Melissa McCarthy, as you haven't seen her: Why her "Can You Ever Forgive Me?" Oscar nod is a thrill

"Can You Ever Forgive Me?" is the Oscar contender you probably haven't seen, and it's more than worth seeking out

By Mary Elizabeth Williams

Senior Writer

Published January 22, 2019 4:15PM (EST)

Melissa McCarthy in "Can You Ever Forgive Me?" (Mary Cybulski)
Melissa McCarthy in "Can You Ever Forgive Me?" (Mary Cybulski)

One of the most reliable delights of each year's announcements of the Academy Award nominations has got  to be watching an underdog get its due. Congratulations, then, to Best Actress nominee Melissa McCarthy, best Supporting Actor nominee Richard E. Grant, and Adapted Screenplay nominees Nicole Holofcener and Jeff Whitty for "Can You Ever Forgive Me?" — the most entertaining Oscar contender you probably didn't see.

Based on the memoir of the same name, the film stars McCarthy as Lee Israel, an alcoholic, slovenly, down on her luck and deeply antisocial author once known for her biographies of notable women. Years after her peak, down on her luck and consigned to the remainder table, Israel fumbles upon a unique method of acquiring both the income she needs and the validation she craves — literary forgery. Aided by her drinking buddy and co-conspirator Jack (Richard E. Grant), Israel gleefully dupes the collector market with clever, ribald and entirely made up correspondences from the likes of Noel Coward and Dorothy Parker — until, of course, word starts to get out that are some very convincing fakes floating around the market.

In theory, a literary caper set in Manhattan and starring America's sweetheart sounds like a sure thing. Yet the final product was anything but. After nearly a decade in the making, the film's original star, Julianne Moore, dropped out just six days before production was scheduled to start. In a domino effect, that led to its original director (and co-screenwriter) Nicole Holofcener stepping aside, leaving her to hand the project over to its new director Marielle Heller.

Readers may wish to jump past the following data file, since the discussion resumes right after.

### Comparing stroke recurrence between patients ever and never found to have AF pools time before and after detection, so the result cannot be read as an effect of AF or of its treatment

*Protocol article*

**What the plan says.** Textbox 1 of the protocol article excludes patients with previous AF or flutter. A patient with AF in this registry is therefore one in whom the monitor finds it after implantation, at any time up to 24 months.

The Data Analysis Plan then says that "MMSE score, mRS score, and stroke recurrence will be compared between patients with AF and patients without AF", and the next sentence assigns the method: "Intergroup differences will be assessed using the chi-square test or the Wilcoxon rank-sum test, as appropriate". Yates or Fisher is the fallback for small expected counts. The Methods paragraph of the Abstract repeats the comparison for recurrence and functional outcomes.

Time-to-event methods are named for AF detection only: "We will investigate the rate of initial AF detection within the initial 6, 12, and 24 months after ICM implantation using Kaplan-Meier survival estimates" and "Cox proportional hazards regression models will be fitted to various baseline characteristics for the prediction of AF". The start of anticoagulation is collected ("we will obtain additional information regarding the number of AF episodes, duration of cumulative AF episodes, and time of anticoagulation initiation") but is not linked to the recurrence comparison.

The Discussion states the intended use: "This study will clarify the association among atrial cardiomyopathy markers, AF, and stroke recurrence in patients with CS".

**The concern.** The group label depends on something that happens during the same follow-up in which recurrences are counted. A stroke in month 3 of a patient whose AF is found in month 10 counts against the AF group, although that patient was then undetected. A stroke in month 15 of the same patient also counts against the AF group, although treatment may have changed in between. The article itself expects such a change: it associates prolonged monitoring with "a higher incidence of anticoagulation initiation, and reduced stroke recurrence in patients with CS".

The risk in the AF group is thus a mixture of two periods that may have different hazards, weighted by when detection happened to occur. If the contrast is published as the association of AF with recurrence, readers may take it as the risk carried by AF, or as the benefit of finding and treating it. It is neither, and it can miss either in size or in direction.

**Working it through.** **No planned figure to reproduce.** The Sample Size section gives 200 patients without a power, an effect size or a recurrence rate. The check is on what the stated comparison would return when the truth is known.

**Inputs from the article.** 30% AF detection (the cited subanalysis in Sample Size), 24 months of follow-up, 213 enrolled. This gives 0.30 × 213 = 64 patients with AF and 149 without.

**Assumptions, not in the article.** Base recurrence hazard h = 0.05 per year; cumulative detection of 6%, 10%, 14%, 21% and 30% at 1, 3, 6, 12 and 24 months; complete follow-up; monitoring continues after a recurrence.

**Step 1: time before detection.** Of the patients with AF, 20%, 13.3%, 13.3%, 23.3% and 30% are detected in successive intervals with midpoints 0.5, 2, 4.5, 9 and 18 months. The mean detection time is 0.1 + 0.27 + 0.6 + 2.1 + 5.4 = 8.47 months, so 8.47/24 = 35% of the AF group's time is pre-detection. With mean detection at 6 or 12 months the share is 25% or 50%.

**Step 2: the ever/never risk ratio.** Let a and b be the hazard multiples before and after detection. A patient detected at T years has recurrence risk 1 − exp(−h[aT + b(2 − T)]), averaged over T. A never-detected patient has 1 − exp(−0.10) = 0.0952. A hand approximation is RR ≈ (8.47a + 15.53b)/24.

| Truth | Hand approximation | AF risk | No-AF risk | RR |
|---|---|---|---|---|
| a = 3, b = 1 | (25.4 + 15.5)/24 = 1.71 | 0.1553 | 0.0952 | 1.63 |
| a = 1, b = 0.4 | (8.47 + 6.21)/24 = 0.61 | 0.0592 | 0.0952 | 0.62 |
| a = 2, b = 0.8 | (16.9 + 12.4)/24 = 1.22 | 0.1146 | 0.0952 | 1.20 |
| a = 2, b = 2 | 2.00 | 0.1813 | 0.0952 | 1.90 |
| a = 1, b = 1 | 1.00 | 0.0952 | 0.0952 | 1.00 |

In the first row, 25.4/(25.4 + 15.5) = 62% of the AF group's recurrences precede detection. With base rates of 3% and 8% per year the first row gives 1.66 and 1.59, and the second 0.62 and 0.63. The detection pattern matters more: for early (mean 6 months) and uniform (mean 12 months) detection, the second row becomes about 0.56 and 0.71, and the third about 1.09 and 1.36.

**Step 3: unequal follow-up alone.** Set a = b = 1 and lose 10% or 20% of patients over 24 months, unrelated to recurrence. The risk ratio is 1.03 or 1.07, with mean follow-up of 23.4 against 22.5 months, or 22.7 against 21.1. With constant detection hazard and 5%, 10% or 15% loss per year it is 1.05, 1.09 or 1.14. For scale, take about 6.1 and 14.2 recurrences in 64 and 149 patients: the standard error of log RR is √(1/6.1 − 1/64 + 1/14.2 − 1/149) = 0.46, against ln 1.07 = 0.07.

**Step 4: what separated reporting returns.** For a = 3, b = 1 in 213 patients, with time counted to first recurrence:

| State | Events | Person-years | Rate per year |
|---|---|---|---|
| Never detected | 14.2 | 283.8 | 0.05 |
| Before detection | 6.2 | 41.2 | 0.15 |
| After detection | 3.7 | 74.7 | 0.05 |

In October, the film opened to rapturous reviews and conservative distribution. In its first weekend, it earned what IndieWire called a "decent" showing of $150,000 across just five theaters. So if you missed it, it's because even at the widest point in its release, it was playing in 555 theaters across the country. It can be easy for films of this scale to go ignored at awards season. But perhaps the greatest surprise in its journey toward becoming a multiple Oscar nominee is the movie's authentically crabby heart.

Speaking with the Los Angeles Times last year, director Marielle Heller described "Can You Ever Forgive Me?" as  "a movie about loneliness and poverty and what it is to be a woman who's forgotten by society." Relatively early in her career, Heller already seems to have found her sweet spot in dramatizing already dramatized personal stories. Her first feature was 2015's haunting "Diary of a Teenage Girl," and her next one is the Tom Hanks Mr. Rogers movie, "A Beautiful Day in the Neighborhood." These are not necessarily topics that make audiences stampede toward the mall's cineplex.

There's still the prestige factor, though, right? Hollywood loves likable actors playing unlikable, cute actors playing ugly, and straight actors playing gay, and in that regard "Can You Ever Forgive Me?" delivers. But it doesn't believe itself heroic for any of those things. Is there anything more predictable than the astonished praise that accompanies a famous performer bravely doing a role that involves wearing dowdy clothes and losing/gaining weight to the point of becoming "unrecognizable"? McCarthy, in contrast, inhabits Israel without the resigned, "I'm not really this frumpy" bearing of certain other Oscar-kissed performances of the past several years.